- Be realistic about your timelines
- It all starts with good intentions but in the end it can burn you and that reputation can be hard to overcome. In the beginning I over-promised and under-delivered a few times and word got out. When projecting timelines, I start with that perfect world situation then tack on 2 days minimum and sometimes more depending on the scope of the project. Always better to be early than late.
- Don’t be afraid to fail
- When you go out on your own it can be scary. Whatever your field of expertise is in you most likely are not an expert in business and it can be a steep learning curve. As I mentioned above I focused on my current clients and not new business in the beginning. This lead to me having no income for over 6 months and having to hop back into the full time job world to get back on track. I did not let this set-back keep me down. Instead I used it a fuel to come back stronger than ever. I now spend time each week on things that grow my business in addition to work for current clients.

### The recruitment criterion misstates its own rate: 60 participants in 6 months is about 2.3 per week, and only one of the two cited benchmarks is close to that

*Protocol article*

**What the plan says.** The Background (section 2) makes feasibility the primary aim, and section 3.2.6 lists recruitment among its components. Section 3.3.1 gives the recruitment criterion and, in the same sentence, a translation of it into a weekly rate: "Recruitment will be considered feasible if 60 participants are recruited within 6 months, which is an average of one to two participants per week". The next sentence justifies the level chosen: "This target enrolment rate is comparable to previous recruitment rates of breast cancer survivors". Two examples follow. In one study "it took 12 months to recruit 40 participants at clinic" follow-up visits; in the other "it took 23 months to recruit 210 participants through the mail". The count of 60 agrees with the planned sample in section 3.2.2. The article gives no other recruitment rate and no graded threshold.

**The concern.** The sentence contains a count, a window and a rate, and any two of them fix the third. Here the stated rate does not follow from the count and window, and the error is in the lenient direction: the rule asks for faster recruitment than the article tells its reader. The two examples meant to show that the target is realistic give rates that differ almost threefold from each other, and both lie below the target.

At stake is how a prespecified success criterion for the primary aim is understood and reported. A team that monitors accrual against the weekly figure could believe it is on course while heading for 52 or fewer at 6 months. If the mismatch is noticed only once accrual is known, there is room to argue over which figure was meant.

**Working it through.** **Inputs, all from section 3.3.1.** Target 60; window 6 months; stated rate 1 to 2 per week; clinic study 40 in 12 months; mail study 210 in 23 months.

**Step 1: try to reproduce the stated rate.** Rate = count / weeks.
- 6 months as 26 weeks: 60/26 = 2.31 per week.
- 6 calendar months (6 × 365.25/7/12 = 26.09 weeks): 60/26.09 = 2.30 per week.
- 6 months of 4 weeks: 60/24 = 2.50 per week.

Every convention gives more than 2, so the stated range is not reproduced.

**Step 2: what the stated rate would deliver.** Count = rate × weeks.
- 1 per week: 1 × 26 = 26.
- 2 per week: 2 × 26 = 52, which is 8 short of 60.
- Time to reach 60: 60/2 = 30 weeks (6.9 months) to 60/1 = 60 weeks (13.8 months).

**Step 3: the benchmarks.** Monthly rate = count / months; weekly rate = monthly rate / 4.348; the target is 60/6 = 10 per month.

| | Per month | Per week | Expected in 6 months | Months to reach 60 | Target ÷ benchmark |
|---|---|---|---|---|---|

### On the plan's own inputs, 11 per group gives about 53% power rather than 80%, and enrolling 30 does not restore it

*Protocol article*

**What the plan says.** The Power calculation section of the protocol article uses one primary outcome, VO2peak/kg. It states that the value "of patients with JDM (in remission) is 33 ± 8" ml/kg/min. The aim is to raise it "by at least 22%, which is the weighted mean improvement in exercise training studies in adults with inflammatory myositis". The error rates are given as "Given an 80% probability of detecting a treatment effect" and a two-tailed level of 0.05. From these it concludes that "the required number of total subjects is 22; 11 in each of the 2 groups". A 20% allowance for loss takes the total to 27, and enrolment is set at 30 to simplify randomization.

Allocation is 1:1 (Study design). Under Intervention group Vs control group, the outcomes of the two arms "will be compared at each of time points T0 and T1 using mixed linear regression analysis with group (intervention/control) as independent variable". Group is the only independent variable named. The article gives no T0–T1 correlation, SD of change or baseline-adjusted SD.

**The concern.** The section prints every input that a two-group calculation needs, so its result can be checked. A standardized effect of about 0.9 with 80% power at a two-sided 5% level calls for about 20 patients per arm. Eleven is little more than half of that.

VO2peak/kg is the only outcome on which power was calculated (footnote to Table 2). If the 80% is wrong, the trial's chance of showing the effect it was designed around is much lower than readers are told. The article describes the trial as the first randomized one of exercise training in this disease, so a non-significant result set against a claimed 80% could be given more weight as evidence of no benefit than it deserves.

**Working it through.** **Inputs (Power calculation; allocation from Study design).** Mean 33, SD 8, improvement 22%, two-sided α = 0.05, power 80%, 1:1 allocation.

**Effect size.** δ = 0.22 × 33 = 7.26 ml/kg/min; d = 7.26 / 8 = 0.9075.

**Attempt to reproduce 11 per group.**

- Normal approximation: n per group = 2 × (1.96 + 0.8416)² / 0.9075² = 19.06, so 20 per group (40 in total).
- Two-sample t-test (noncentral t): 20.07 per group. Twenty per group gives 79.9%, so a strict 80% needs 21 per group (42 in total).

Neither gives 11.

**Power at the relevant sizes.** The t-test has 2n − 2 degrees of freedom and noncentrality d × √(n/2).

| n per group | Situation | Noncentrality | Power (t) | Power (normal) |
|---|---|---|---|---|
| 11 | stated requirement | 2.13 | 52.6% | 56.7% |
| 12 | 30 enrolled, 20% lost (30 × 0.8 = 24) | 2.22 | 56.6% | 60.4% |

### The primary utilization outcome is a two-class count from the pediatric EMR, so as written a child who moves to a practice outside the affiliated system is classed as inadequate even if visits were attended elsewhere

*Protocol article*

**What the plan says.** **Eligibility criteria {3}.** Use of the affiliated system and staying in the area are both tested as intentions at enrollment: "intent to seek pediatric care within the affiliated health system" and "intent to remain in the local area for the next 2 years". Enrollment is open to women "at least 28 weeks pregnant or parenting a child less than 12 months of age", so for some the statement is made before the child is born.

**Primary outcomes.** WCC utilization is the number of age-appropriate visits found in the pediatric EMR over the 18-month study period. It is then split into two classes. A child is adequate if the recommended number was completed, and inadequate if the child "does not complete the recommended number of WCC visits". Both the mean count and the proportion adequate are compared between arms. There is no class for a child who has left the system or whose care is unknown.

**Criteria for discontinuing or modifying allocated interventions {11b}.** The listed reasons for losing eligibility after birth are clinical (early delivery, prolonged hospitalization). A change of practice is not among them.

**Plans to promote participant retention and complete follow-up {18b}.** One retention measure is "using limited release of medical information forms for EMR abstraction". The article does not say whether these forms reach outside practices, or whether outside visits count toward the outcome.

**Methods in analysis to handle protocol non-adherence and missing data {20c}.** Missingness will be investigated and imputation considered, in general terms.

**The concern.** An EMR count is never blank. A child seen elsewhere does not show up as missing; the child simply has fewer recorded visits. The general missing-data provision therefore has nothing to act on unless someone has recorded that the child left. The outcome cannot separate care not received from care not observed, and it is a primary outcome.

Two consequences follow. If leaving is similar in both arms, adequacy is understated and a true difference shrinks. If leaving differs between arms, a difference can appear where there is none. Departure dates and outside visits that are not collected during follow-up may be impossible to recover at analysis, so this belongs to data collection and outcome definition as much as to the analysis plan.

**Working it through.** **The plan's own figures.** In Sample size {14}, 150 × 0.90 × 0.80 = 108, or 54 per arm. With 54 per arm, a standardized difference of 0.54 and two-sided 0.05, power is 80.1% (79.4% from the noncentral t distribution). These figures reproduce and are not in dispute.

These were mine. If you are a consultant/self-employed individual would what you add or change???
When I first got out of college I had the pleasure of working for a very reputable institution of Higher Education in development. My first job was in their prospect research office and while I had no previous experience in the field I was excited for the opportunity. I had the benefit of having a manager who had many years in the field and had built the office from the ground up. The resources at our disposal were numerous and I once I got engrossed in the field I realized that I had died and gone to researcher heaven. Not only did we have an extensive paper file system (yes, I know what you are thinking — old school!) but we had subscriptions to WealthEngine, ResearchPoint, iWave, Hoovers, LexisNexis, Noza, & AlumniFinder to name a few.